Shapecaret-double-leftcaret-double-rightcaret-downcaret-leftcaret-right-circlecaret-rightShapeclosedropdownexpand morefacebookLogolinkedinlogo-footerlogo-marklogo-mobilemailsearchtwitteryoutube
Menu Close

TMC: 15 years of continuous innovation

“When we started TMC, we started with a mission. We wanted to creatively mobilize the high-quality technological labour market. Then we started to develop a model to make that happen,” says Thijs Manders, founder of TMC.

For 15 years now, TMC has been considered the leader of innovation in the high-quality technological labour market. The model TMC developed is the model of ‘employeneurship’: attracting the best of today’s engineers, helping to develop their entrepreneurial side and letting them reap the rewards of their efforts.

Thijs Manders: “The employeneurship model is the employment relationship of the 21st century. It enables us to attract the best people in the field and to help them grow. We don’t want to bind our people; we want them to stay because we keep them inspired. Over the years we have developed tools to measure the entrepreneurial qualities of our people, and we have learned how to help develop these qualities, along with their communication skills, confidence and assertiveness. Everyone joining TMC gets a baseline measurement to see where they are and to see where they can make improvements. That’s custom-made to each individual. With personal coaching and our university program we then help them grow. Our employeneurship model is never finished, but constantly evolving. The day we stop innovating is the day we are a day behind. We are constantly trying to innovate every element of the model.”

Despite the success of TMC, technicians are still undervalued in the Netherlands according to Thijs: “We are still behind. There is still a shortage of well-educated engineers. It’s starting to improve, but still only two or three out of every ten graduates are technicians. To close the gap, we need that to be four or five out of ten. We need to value our technicians more and make innovation a priority. In Germany, engineers have a higher social and economic status than lawyers or economists. In The Netherlands, it’s the other way around. We are trying to change that. We are making technicians more important by giving them a platform. But also the government needs to make it a priority. The technology sector in the Netherlands has enormous growth potential. Look at ASML for instance. With both feet on the ground they claim they will almost double their turnover in the coming years. The Brainport project in Eindhoven is now copied at several places in the Netherlands. There is still a lot of potential in the pharmaceutical sector, which is underdeveloped here. The jobs and the possibilities are everywhere; we just don’t have enough people.”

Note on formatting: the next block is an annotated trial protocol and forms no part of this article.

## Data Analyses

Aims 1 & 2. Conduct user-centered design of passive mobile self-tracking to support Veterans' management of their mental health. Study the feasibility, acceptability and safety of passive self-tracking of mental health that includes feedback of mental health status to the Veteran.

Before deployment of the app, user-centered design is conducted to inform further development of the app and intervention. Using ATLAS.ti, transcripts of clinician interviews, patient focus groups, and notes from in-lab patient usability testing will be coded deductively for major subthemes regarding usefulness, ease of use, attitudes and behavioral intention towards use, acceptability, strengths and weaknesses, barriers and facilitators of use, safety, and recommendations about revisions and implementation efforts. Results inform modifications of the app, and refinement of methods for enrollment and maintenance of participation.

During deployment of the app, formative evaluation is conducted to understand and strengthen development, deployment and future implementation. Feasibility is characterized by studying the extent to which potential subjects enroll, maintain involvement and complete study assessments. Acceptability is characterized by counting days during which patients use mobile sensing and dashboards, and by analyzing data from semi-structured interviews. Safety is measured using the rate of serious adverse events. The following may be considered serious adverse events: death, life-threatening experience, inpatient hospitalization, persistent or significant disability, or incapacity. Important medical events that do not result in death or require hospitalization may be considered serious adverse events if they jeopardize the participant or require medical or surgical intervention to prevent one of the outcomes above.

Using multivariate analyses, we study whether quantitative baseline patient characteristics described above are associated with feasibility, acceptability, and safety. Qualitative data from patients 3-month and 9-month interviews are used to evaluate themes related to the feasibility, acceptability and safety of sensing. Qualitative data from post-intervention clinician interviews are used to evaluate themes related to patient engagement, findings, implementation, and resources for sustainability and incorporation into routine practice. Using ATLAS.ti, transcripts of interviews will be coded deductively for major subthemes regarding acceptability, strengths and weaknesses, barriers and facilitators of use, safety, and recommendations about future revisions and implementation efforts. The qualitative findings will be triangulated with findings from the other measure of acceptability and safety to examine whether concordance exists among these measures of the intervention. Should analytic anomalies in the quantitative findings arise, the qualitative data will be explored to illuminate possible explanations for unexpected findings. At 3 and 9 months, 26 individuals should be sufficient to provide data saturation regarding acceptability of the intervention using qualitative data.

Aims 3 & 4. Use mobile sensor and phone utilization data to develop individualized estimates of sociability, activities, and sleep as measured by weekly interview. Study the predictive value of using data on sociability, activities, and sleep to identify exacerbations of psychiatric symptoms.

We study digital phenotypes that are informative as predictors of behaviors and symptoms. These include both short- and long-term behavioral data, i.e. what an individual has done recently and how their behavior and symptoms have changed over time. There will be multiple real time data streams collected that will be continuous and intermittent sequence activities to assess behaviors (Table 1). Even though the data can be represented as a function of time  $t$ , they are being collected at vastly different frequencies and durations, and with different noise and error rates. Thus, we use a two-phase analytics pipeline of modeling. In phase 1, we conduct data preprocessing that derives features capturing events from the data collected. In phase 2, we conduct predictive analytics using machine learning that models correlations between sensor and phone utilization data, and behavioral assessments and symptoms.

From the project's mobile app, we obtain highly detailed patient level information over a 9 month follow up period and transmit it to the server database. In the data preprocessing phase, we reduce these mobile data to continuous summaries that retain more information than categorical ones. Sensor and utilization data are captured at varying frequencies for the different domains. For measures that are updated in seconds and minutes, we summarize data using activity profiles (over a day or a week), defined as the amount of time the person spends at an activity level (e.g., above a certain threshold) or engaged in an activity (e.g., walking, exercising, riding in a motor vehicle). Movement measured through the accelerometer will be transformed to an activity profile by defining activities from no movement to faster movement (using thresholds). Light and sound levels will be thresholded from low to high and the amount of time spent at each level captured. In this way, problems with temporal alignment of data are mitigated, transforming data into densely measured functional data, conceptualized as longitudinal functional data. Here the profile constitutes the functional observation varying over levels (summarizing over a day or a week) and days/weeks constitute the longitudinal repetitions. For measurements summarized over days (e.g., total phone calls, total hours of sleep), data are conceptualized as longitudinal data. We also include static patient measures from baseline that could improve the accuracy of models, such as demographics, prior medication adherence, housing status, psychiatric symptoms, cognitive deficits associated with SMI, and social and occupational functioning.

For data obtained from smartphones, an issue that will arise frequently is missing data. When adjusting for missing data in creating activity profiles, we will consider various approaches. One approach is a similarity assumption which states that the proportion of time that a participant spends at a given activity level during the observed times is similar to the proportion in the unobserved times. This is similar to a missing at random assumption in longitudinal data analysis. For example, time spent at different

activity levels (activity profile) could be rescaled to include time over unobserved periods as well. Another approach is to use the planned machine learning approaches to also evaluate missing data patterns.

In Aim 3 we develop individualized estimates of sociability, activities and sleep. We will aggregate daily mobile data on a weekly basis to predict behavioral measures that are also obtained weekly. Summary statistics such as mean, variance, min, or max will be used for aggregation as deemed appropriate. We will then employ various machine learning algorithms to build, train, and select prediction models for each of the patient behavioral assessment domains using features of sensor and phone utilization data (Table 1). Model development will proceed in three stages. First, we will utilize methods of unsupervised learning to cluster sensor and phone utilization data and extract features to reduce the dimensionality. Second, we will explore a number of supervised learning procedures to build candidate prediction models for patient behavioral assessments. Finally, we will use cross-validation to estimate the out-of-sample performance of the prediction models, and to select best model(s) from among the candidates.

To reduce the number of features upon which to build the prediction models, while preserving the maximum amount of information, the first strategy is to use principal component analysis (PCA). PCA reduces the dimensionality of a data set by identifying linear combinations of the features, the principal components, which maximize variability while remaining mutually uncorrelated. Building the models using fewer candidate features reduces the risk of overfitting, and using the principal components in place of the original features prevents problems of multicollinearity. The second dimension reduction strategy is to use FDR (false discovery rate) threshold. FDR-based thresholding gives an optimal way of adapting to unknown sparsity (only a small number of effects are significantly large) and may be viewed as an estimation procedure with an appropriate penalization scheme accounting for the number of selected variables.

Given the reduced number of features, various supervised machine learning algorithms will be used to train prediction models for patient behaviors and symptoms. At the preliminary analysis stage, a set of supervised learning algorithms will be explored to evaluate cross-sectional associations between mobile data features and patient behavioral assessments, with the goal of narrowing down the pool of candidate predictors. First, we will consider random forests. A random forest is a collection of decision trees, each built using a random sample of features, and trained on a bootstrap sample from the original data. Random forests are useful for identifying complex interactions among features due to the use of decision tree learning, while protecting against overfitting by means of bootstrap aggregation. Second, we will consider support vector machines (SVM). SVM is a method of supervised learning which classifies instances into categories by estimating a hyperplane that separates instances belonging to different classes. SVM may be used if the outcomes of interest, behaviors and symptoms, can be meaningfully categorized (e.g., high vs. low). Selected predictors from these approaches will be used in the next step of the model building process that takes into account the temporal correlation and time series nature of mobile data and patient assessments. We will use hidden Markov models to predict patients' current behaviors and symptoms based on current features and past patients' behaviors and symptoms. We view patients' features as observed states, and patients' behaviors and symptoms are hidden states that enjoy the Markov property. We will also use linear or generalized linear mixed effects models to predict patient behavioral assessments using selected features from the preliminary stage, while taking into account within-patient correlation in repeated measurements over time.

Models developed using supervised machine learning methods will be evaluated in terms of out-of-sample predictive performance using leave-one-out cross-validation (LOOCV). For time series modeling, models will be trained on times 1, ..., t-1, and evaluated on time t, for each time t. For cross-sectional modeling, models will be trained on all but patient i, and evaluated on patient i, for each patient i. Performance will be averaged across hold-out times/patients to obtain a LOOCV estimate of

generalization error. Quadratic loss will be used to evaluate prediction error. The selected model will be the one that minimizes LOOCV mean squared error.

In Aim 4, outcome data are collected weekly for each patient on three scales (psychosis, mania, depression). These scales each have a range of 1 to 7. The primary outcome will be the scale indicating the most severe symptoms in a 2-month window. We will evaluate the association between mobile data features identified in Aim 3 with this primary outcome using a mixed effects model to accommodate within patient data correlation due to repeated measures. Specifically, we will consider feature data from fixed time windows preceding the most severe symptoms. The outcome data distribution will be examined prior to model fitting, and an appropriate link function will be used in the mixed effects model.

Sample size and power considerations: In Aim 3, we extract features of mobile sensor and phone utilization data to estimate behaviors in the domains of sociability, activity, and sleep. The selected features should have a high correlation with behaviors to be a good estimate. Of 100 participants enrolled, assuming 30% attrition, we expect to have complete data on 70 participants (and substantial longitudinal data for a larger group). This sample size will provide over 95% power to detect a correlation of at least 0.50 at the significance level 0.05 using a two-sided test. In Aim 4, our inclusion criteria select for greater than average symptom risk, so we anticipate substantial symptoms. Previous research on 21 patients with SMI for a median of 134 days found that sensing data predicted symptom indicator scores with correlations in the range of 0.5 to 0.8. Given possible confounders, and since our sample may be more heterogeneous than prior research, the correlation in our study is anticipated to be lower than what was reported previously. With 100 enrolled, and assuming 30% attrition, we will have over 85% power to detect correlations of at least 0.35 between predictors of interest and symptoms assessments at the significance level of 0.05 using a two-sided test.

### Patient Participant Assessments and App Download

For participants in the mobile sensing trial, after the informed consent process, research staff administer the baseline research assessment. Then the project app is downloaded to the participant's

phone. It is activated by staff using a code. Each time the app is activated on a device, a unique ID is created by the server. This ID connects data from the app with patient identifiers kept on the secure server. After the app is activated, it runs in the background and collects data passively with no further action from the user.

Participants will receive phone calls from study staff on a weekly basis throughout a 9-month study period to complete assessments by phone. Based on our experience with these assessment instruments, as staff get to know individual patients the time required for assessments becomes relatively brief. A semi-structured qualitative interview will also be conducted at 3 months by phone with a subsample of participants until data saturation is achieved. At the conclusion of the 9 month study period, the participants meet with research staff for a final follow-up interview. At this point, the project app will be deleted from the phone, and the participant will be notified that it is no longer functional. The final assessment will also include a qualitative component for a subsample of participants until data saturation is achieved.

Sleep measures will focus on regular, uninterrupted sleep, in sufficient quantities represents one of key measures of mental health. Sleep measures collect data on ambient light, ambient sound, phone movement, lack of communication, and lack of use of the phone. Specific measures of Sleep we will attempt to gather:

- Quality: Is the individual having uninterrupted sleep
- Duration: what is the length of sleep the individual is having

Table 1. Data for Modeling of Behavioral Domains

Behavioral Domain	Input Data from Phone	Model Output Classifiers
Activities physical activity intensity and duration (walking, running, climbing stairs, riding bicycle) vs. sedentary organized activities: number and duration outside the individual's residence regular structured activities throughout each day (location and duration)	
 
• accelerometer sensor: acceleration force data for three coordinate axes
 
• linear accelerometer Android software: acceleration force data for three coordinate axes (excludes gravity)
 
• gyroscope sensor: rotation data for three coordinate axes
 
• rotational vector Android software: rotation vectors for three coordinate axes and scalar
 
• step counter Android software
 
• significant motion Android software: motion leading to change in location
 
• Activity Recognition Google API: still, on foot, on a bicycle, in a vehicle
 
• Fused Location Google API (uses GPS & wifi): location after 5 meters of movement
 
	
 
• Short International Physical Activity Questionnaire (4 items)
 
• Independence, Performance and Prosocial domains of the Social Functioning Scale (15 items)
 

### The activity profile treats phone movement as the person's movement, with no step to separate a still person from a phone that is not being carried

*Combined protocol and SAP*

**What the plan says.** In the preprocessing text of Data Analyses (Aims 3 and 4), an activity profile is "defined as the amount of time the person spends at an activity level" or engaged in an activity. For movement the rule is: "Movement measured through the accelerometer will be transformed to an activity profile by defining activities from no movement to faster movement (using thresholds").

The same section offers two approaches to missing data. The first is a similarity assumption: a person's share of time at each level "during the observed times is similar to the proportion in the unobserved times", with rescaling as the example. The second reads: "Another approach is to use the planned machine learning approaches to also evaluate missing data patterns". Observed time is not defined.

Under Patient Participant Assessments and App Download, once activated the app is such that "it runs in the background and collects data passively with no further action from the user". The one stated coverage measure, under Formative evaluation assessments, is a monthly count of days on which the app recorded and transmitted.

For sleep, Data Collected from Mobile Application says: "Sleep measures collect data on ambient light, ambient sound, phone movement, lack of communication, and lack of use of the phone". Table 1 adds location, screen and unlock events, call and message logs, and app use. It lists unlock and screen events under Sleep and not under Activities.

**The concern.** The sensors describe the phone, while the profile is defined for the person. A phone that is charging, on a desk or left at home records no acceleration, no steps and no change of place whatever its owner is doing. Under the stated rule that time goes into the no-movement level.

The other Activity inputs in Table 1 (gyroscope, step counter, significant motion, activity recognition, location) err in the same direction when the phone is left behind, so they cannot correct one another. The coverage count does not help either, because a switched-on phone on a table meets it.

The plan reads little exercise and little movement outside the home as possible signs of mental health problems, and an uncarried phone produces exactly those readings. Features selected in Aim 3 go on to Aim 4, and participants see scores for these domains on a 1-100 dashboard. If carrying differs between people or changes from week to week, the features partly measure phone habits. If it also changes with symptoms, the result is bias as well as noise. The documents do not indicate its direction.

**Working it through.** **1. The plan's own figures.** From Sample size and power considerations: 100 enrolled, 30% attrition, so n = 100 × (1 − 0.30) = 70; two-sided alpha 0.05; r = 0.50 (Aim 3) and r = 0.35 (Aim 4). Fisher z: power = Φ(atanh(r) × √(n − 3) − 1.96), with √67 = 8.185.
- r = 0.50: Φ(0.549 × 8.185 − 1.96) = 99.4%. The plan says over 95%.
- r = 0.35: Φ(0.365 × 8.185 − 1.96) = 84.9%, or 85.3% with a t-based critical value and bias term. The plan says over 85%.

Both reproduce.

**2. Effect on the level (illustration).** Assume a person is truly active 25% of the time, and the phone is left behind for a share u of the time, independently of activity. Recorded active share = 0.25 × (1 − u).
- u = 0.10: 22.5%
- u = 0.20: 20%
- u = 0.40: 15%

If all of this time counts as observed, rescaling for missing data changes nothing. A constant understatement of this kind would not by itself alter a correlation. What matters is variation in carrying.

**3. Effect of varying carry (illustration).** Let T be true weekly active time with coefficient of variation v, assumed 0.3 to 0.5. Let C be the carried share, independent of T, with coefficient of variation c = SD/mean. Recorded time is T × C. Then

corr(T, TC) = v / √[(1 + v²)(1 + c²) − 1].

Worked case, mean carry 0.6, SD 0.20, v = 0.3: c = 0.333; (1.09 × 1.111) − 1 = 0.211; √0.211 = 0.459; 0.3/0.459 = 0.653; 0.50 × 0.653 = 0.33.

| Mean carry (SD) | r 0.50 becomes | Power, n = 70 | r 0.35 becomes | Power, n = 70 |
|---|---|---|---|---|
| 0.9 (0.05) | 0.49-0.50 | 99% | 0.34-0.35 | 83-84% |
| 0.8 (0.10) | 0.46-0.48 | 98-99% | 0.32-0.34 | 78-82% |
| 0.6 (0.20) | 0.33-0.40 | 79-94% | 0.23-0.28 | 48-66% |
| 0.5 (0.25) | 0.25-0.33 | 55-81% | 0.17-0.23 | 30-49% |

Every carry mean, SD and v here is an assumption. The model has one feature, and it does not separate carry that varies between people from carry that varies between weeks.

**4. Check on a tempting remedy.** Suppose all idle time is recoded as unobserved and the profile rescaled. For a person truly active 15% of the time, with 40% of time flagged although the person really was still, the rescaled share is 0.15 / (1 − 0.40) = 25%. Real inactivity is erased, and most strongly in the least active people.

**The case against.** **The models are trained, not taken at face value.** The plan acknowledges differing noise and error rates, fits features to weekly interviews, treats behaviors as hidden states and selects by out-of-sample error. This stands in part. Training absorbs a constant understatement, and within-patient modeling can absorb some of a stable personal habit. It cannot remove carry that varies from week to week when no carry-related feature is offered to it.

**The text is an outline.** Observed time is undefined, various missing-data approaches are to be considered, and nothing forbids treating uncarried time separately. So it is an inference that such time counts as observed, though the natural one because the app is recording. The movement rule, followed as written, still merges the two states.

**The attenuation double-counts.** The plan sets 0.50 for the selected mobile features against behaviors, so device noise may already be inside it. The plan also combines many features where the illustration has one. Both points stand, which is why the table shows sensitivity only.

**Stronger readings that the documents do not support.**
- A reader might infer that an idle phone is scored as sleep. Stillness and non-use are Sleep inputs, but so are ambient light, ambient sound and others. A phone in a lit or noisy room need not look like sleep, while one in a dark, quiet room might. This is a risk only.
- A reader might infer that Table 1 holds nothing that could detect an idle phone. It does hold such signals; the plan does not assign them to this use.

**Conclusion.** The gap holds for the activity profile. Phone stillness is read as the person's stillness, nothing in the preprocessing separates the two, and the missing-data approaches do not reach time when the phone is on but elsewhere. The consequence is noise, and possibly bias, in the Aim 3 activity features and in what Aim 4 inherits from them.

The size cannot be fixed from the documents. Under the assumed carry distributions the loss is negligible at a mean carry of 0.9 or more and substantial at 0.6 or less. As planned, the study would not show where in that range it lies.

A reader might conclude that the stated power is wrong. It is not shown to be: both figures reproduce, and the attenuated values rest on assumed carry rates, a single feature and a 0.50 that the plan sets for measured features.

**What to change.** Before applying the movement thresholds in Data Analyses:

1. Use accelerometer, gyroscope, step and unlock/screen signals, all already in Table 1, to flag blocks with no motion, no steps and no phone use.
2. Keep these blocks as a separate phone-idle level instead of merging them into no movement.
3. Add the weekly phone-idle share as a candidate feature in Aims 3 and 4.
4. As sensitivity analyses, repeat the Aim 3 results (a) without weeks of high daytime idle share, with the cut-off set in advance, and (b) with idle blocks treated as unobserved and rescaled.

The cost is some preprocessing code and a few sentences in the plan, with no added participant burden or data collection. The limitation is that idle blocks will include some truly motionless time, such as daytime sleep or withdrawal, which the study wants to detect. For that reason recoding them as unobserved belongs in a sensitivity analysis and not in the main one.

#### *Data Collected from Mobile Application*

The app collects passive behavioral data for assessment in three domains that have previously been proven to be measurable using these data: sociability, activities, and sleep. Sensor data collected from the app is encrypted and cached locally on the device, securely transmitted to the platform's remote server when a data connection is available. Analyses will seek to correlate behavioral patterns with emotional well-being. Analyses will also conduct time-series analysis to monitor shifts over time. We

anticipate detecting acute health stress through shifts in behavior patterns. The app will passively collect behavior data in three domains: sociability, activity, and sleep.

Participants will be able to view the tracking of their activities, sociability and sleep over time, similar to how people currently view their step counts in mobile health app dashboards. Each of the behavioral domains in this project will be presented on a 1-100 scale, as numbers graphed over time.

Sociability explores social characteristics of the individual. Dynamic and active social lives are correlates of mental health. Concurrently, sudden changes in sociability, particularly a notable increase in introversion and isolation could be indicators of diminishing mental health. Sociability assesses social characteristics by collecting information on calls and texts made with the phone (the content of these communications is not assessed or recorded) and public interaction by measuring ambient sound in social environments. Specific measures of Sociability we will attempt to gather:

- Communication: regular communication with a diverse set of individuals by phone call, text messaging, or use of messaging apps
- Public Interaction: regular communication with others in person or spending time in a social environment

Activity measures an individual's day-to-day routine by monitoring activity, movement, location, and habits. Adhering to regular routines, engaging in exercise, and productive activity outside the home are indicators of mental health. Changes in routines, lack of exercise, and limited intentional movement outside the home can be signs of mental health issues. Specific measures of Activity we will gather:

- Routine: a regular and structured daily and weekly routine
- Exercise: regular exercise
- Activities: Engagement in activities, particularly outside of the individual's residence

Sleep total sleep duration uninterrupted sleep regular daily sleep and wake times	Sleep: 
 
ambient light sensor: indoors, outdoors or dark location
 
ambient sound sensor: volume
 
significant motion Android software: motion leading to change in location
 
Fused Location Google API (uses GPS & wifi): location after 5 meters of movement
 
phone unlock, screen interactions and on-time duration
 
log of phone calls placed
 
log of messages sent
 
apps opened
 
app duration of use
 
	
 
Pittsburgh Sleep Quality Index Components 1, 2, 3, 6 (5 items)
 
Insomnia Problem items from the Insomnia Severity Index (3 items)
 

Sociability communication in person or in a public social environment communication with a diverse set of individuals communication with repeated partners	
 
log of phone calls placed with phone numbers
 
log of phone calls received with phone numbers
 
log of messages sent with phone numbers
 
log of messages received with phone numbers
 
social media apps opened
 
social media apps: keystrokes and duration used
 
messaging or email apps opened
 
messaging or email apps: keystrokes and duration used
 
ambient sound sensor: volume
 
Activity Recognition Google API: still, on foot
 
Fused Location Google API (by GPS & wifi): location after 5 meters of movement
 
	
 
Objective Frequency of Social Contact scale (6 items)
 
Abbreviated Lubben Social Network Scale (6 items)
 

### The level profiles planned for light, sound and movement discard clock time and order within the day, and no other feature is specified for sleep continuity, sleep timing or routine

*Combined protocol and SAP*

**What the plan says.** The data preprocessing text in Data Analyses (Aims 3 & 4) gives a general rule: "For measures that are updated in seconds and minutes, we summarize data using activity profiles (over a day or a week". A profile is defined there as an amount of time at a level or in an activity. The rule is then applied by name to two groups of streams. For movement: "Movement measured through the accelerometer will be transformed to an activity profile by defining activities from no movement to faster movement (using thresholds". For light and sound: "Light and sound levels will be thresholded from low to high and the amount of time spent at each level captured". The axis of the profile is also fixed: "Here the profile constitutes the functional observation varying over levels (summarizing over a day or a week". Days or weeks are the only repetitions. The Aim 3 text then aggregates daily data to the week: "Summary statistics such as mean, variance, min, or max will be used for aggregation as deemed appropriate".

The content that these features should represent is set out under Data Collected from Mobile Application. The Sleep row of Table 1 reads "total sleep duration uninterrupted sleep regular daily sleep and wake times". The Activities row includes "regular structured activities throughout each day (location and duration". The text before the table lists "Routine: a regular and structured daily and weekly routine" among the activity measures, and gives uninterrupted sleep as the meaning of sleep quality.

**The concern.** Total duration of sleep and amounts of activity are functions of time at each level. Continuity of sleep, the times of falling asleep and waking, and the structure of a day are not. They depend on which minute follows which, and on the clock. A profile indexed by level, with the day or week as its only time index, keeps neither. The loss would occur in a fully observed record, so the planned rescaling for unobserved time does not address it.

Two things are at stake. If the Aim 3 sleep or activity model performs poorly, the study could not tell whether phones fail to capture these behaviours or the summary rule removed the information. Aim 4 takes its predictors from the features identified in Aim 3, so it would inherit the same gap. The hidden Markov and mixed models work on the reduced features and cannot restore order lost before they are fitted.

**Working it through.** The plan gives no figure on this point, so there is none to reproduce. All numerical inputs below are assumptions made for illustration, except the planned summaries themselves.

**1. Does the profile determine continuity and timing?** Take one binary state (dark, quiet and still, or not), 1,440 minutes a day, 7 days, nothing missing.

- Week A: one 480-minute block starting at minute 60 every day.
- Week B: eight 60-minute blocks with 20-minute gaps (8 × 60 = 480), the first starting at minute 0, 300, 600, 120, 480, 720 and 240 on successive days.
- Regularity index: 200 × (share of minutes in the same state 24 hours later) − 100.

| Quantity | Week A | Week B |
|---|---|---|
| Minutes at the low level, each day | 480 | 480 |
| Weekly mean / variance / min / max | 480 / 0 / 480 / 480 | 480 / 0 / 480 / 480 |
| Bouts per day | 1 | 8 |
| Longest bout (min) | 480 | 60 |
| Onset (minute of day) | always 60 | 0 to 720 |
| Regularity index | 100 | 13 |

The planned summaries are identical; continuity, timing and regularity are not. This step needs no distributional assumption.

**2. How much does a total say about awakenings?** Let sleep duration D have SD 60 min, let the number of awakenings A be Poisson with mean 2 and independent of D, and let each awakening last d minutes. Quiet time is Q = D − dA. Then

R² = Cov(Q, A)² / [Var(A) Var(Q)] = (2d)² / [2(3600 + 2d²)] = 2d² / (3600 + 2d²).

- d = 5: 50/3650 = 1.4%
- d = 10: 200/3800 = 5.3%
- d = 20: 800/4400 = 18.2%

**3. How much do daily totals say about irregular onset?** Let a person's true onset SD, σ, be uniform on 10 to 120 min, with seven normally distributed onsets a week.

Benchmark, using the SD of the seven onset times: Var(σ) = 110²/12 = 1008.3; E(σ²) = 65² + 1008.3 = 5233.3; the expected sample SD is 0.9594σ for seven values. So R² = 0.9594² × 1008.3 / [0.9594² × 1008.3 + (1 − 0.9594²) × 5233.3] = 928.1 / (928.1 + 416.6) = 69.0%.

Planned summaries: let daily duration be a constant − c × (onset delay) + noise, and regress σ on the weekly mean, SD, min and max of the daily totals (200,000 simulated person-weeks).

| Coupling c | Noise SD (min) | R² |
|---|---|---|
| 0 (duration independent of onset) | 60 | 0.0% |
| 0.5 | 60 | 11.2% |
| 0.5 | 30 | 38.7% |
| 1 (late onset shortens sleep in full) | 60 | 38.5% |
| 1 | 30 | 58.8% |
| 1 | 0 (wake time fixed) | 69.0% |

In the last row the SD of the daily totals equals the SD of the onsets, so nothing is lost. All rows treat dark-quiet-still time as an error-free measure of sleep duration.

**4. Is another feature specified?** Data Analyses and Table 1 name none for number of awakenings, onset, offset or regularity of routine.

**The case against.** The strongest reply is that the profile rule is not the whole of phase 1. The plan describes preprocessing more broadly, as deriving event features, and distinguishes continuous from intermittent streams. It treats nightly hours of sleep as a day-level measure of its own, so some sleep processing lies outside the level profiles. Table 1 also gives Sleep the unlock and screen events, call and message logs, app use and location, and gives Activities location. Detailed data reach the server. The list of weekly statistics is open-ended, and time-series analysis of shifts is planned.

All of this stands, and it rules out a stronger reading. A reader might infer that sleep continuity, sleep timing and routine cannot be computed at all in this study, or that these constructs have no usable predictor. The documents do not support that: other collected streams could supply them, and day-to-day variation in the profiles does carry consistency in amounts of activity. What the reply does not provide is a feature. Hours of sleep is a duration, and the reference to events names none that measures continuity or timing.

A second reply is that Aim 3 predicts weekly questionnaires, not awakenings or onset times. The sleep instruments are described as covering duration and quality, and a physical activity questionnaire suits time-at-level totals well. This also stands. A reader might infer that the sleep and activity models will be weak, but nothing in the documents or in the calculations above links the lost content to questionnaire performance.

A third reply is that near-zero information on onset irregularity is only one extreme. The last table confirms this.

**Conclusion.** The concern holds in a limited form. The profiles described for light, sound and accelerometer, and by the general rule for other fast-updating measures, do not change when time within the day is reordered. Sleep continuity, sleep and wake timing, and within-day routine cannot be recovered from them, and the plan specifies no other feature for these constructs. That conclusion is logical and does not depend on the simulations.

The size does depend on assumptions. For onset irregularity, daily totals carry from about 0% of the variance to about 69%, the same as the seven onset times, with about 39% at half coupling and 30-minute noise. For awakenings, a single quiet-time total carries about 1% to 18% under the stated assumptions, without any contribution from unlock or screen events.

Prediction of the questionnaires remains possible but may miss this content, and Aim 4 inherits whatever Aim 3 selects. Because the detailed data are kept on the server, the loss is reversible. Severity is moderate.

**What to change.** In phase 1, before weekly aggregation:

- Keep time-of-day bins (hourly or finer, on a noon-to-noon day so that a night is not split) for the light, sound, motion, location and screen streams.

Even though Thijs is critical of today’s situation in the technology sector, he speaks with passion about the future of TMC and the future of the employeneur: “TMC has a reputation for hiring only the best of the best. I want to keep that position of having the ‘elite-forces’, so to speak. TMC can still grow in the Netherlands, but our major growth of TMC over the coming years will be international. We just started in Belgium, and the fast growth of TMC over there shows that our model can also strike a chord internationally. The future ‘employeneur’ is someone who is educated in a particular discipline but able to communicate easily with people from other disciplines and integrate the different specialisations into a working system. I wish every technology company had engineers with the same entrepreneurial spirit as our people. If we had more ‘employeneurs’ here in the Netherlands, we would greatly improve our international competitiveness.”

What's your next step? We can help you with that